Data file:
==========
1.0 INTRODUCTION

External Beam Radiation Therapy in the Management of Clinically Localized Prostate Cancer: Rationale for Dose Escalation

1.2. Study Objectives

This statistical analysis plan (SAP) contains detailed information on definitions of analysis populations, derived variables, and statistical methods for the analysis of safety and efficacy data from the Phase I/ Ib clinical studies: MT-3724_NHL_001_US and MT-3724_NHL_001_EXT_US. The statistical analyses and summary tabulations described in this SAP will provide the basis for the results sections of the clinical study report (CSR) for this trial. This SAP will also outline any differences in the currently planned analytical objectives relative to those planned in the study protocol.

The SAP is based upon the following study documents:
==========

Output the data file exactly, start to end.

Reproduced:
1.0 INTRODUCTION

External Beam Radiation Therapy in the Management of Clinically Localized Prostate Cancer: Rationale for Dose Escalation

1.2. Study Objectives

This statistical analysis plan (SAP) contains detailed information on definitions of analysis populations, derived variables, and statistical methods for the analysis of safety and efficacy data from the Phase I/ Ib clinical studies: MT-3724_NHL_001_US and MT-3724_NHL_001_EXT_US. The statistical analyses and summary tabulations described in this SAP will provide the basis for the results sections of the clinical study report (CSR) for this trial. This SAP will also outline any differences in the currently planned analytical objectives relative to those planned in the study protocol.

The SAP is based upon the following study documents: